The purpose of this annual Australian Communities Report is to equip leaders in the sector to respond with relevance to the changing external environment and the emerging trends. This 2017 study builds on the results from the 2016 and 2015 research and offers insights to help Australia’s not-for-profit leaders continue to create ripples of change that over time will build the capacity of communities locally, nationally and indeed globally.

Click here to download your free copy. 







Infographic



About McCrindle 

At McCrindle we are engaged by some of the leading brands and most effective organisations across Australia and internationally to help them understand the ever-changing external environment in which they operate and to assist them in identifying and responding to the key trends.

Our expertise is analysing findings and effectively communicating insights and strategies. Our skills are in designing and deploying world class social and market research. Our purpose is advising organisations to respond strategically to the trends and so remain ever-relevant in changing times. As social researchers we help organisations, brands and communities know the times.

Feel free to Contact us to find out more about our research services.

Are the rich getting richer?

Friday, September 22, 2017


Australia has long been considered the land of the fair go. It is a nation regarded as a classless society where the suburbs were the social equalisers- a melting pot of lawyers and labourers, teachers and tradies.

The ‘great Australian dream’ where people on average incomes near the start of their working life could afford a home is fading and the latest data reveals a widening wealth gap.

What are the drivers of this wealth stratification?

Property prices and ownership

The latest HILDA data from the University of Melbourne showed that two decades ago, one in three young people aged 18 - 39 owned a property, compared to today, where just one in four young people own a property.

The impact of growing demand on house prices is most evident when comparing prices to average earnings. Twenty years ago, the average Sydney house was 5.6 times average annual earnings while in Melbourne it was an affordable 3.4 times annual earnings.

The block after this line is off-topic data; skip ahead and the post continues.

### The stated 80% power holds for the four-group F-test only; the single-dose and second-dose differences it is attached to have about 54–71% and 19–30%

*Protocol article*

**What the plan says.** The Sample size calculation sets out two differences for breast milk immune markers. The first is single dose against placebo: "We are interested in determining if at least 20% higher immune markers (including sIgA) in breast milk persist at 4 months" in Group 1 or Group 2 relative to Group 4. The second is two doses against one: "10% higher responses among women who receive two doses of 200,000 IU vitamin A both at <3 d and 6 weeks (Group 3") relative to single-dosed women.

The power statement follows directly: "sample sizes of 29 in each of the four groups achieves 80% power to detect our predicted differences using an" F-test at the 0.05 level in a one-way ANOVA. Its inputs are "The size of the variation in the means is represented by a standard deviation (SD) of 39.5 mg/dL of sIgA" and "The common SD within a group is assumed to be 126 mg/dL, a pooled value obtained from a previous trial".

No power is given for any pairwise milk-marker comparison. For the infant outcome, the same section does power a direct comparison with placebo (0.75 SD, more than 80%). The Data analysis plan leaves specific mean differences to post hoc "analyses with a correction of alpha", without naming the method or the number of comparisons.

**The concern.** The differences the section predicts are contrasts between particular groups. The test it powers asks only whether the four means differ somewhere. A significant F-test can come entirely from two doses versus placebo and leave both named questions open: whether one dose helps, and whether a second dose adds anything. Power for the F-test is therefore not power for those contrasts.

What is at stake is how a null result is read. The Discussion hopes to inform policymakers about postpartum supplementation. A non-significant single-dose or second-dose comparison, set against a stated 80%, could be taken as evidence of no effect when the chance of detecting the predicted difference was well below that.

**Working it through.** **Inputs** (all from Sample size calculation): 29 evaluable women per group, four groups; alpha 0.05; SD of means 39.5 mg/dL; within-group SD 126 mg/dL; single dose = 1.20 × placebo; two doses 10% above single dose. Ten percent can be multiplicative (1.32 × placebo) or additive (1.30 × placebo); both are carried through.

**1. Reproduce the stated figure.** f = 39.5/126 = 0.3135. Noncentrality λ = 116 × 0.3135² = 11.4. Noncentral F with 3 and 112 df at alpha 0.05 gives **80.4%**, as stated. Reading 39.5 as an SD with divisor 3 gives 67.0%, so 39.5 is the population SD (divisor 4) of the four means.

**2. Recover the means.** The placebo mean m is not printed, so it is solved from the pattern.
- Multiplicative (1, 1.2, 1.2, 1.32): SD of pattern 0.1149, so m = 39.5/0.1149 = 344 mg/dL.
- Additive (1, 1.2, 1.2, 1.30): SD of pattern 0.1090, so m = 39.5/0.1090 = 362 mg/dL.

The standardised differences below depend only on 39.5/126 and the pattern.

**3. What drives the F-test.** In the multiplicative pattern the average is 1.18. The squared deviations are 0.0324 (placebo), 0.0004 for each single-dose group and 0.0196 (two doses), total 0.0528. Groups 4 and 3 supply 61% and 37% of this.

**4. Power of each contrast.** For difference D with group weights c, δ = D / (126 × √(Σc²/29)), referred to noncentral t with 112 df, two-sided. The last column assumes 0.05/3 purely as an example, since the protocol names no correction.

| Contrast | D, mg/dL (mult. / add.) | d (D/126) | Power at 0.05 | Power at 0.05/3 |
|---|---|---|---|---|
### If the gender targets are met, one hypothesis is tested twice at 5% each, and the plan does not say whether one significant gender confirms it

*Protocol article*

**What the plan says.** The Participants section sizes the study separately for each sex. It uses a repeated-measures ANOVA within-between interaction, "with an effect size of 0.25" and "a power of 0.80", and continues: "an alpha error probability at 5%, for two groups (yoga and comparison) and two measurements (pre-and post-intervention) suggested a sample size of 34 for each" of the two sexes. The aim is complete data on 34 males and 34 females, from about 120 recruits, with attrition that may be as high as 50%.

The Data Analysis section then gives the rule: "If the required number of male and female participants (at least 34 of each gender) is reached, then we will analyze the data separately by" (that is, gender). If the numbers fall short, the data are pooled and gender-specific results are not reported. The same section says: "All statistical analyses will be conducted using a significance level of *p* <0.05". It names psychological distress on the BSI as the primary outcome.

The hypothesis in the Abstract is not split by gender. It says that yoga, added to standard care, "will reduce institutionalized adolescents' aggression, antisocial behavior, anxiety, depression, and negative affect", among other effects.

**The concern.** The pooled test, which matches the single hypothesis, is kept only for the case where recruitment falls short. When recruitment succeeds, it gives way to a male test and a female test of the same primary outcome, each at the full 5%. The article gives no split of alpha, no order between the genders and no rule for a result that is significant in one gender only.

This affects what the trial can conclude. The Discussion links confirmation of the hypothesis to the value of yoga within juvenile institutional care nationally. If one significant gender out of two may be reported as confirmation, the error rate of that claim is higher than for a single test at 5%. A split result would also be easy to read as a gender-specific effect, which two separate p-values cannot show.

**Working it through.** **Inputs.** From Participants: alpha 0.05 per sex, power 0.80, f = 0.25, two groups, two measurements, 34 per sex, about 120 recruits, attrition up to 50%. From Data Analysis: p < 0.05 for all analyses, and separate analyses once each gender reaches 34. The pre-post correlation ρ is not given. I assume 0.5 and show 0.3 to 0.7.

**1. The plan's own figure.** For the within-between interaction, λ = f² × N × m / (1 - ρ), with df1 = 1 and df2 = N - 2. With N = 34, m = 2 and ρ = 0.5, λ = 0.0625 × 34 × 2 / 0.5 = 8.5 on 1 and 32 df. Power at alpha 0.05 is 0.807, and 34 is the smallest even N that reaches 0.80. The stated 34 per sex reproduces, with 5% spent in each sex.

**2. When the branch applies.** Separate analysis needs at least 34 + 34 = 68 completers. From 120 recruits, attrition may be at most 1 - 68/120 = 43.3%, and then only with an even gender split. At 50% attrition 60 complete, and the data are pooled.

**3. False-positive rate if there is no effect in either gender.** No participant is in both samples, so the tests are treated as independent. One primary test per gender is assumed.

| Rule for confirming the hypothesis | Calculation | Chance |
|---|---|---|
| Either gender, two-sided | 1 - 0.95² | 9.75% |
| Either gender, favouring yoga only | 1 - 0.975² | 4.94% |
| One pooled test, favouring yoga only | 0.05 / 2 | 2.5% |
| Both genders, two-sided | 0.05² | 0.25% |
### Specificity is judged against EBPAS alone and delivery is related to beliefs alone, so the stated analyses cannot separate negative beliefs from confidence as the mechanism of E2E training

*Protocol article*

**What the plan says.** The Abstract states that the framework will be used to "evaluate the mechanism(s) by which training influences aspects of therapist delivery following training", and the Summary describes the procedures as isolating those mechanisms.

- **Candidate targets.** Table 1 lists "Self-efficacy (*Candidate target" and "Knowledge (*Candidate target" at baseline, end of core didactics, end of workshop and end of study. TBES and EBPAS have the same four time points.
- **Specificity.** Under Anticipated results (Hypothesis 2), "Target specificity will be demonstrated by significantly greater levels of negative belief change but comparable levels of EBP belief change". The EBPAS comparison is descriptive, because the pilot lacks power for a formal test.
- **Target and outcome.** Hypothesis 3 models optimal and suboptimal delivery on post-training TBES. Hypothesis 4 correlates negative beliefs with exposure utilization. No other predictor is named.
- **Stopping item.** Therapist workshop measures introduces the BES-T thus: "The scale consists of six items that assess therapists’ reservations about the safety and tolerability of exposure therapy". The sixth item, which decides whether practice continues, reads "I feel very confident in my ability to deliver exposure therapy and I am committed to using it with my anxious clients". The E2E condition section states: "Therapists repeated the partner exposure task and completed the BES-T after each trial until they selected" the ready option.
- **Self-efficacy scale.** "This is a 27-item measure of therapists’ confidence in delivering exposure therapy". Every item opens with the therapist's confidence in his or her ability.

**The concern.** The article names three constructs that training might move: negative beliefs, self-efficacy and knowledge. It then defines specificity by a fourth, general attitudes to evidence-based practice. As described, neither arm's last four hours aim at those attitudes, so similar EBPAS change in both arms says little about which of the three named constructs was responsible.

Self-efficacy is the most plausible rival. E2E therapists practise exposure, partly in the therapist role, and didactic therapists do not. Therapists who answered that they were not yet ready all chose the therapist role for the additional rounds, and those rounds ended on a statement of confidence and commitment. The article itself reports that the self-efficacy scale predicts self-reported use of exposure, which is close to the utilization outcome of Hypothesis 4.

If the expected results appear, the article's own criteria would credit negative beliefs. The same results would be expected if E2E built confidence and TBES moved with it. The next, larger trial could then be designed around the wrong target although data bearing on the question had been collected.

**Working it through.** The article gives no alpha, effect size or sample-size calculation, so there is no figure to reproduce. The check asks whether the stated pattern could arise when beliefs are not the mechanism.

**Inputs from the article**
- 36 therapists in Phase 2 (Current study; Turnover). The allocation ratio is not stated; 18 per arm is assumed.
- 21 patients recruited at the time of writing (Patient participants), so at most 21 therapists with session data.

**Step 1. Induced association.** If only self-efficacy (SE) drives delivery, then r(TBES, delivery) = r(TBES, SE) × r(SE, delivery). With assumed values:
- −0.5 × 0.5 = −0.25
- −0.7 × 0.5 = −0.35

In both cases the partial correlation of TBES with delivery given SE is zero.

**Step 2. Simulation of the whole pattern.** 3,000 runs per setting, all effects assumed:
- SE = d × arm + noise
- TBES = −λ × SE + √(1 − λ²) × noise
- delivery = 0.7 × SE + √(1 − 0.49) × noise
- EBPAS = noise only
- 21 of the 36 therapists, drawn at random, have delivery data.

Today, Sydney homes are more than 14 times average earnings, and in Melbourne more than 11 times annual earnings.

Generational challenge

The generational financial inequities are even more pronounced when analysing net wealth by generational cohort.

While Gen Y have a household net worth of $268,800, it is less than half that of the Gen Xers who are just a decade older. The highest net worth generation in Australia are the Boomers aged 55-64 who not only have a net wealth almost 5 times that of the generation of their children (Gen Y) but they still have a decade or more of earnings and wealth accumulating ahead of them.

How can we level the playing field?

Policy has partly created the rising house prices through migration settings and therefore population growth. Policy settings have also created the SMSF demand for property and tax settings such as negative gearing have been a boon for property investment. Therefore policy could also assist in bringing a solution such as assisting in intergenerational wealth transfer or allowing superannuation fund access for first-home buyers. For a generation finding it harder to get a foothold in property, further research into possible policy adjustments is a worthwhile approach.


About Mark McCrindle

Mark McCrindle is an award-winning social researcher, best-selling author, TedX speaker and influential thought leader, and is regularly commissioned to deliver strategy and advice to the boards and executive committees of some of Australia’s leading organisations. Download Mark's full speakers pack here.

2017 Australian Communities Forum Recap

Tuesday, September 19, 2017

Last Friday, McCrindle and AlphaSys were proud to present the Australian Communities Forum (ACF) at Customs House in Sydney. The ACF featured 14 brilliant speakers and 4 jam-packed sessions. We began the day with tea and coffee on arrival before kicking off our first session, which focused on the research results from the Australian Communities Trends Report into Australia's not-for-profit sector. Before we launched into the findings we received a warm welcome from Councillor Jess Miller on behalf of our event sponsor, the City of Sydney.